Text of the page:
Vulture Island in Review – Donut Games Does It Again
While it seems like several developers have “mastered” the art of churning out casual games one after the other, Donut Games is one of the few companies that has managed to do it with consistently high quality. In the last couple of years they’ve started publishing some more complex offerings as well, the latest of which is Vulture Island. On the surface it might seem like a simple platform game, but it has an inventory system that reminds me of the classic “Dizzy” games from the golden age of gaming. It also veers away from the traditional “beat the first level, move on to the next” trope in a way that makes it much more interesting and satisfying to complete than your average Super Mario clone. Platform gamers should rejoice in this new take on the genre, and those that find the all too linear storytelling of a traditional platform game dull might just find something they like here as well.
The premise is simple: while testing an experimental flying machine, three young friends end up trapped on a mysterious island. It’s up to you to guide them to safety, which hopefully means ultimately getting back home. There are several things that make Vulture Island stand out from the pack. First of all, you get to control three different characters. That may not seem all that unusual, but in this case each one has their own set of levels. The second thing that sticks out is that the game employs an inventory system. This is a bit more common, but Vulture Island takes the concept to the next level. In fact, due to the quantity and variety of items you collect, it almost feels more like a side scrolling adventure game than a traditional platform adventure.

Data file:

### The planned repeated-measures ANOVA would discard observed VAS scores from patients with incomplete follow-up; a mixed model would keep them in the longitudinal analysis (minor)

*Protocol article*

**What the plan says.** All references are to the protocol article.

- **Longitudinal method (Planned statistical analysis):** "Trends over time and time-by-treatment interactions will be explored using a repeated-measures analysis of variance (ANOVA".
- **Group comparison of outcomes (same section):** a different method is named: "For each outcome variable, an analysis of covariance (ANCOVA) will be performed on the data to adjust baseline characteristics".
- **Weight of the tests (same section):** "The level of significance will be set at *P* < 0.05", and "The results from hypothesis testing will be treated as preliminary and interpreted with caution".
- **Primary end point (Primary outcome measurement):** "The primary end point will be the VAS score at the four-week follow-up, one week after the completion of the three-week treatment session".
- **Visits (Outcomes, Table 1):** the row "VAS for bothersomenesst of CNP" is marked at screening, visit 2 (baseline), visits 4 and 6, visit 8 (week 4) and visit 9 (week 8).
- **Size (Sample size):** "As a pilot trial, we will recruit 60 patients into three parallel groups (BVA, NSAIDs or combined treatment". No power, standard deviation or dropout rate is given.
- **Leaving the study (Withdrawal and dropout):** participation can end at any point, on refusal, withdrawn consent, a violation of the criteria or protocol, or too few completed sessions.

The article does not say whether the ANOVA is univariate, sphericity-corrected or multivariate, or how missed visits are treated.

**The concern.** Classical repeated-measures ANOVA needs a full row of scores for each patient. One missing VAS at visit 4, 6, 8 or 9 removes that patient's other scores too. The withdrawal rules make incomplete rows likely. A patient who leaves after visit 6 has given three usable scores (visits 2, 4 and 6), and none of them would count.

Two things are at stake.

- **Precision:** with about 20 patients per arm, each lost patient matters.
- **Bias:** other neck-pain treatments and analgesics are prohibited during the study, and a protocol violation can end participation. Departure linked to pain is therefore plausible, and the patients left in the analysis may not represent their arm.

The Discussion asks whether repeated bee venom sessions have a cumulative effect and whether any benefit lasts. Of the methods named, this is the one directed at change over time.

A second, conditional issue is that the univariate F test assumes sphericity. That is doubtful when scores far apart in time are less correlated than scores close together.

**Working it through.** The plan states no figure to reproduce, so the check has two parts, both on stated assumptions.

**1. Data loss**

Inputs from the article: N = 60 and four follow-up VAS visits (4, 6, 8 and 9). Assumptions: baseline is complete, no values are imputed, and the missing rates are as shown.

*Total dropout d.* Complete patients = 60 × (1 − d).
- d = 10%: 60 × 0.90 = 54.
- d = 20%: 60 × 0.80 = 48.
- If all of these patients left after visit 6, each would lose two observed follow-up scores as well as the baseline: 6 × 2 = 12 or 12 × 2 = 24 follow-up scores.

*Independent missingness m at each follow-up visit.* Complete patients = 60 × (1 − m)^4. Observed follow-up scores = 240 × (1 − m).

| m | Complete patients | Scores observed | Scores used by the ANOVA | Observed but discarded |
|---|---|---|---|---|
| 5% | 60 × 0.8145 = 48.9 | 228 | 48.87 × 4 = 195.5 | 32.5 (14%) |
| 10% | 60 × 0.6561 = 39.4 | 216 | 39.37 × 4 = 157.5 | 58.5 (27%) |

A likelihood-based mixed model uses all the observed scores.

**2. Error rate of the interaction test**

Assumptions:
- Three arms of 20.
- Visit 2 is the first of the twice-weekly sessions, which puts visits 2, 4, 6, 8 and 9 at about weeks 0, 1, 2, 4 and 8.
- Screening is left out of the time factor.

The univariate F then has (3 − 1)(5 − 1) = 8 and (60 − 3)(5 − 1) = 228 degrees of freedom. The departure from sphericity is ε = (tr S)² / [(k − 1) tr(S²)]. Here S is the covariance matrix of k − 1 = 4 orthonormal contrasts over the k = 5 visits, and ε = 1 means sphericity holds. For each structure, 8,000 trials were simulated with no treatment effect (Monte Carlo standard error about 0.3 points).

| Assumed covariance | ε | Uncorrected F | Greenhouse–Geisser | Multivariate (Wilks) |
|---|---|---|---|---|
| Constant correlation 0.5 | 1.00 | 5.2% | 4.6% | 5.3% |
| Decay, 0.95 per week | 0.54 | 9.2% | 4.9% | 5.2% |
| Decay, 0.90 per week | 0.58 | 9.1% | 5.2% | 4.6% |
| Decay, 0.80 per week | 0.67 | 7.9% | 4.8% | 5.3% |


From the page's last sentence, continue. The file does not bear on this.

The biggest deviation from the norm has to do with the fact that progress through the game is non-linear. Again, that’s not unheard of in the genre, as games from Super Mario World to Mega Man allow you to explore the levels out of order. However, much like the other features, Venture Island takes this concept to the extreme. Not only is exploring the levels out of order necessary, but it is often mandatory. The items you need to complete a puzzle in one level will most certainly be found in another, and in some cases you might have to revisit a level multiple times in order to uncover everything it has to offer. Not realizing this to be the case at first I found the game rather frustrating, and was actually about ready to give up because I couldn’t get anywhere. Knowing that the game was not meant to be played linearly changed my perspective 180 degrees, and now I can enjoy it for the challenging, thoughtful game that it is.